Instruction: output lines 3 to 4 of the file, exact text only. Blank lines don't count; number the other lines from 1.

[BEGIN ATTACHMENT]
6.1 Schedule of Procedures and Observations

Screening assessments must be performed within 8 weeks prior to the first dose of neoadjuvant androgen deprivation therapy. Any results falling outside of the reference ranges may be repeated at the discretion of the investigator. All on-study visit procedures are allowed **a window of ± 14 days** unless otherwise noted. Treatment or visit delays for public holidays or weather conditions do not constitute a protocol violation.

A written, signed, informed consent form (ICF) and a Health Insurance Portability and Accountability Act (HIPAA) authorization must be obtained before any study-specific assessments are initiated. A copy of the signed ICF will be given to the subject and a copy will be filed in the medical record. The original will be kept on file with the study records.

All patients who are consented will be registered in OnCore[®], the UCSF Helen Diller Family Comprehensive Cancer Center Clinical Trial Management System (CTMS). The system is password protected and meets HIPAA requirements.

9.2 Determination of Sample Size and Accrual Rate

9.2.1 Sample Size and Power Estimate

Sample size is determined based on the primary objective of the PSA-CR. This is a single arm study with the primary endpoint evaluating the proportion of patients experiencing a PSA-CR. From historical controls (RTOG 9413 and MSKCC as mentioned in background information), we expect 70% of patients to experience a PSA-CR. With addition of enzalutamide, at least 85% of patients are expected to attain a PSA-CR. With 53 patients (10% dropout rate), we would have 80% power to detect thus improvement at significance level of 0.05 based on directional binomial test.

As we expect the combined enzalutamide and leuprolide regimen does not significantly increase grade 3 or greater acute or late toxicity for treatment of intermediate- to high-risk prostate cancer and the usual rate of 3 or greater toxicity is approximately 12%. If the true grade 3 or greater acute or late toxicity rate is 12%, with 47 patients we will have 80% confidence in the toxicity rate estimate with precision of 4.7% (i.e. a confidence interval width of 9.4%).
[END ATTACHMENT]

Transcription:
A written, signed, informed consent form (ICF) and a Health Insurance Portability and Accountability Act (HIPAA) authorization must be obtained before any study-specific assessments are initiated. A copy of the signed ICF will be given to the subject and a copy will be filed in the medical record. The original will be kept on file with the study records.

All patients who are consented will be registered in OnCore[®], the UCSF Helen Diller Family Comprehensive Cancer Center Clinical Trial Management System (CTMS). The system is password protected and meets HIPAA requirements.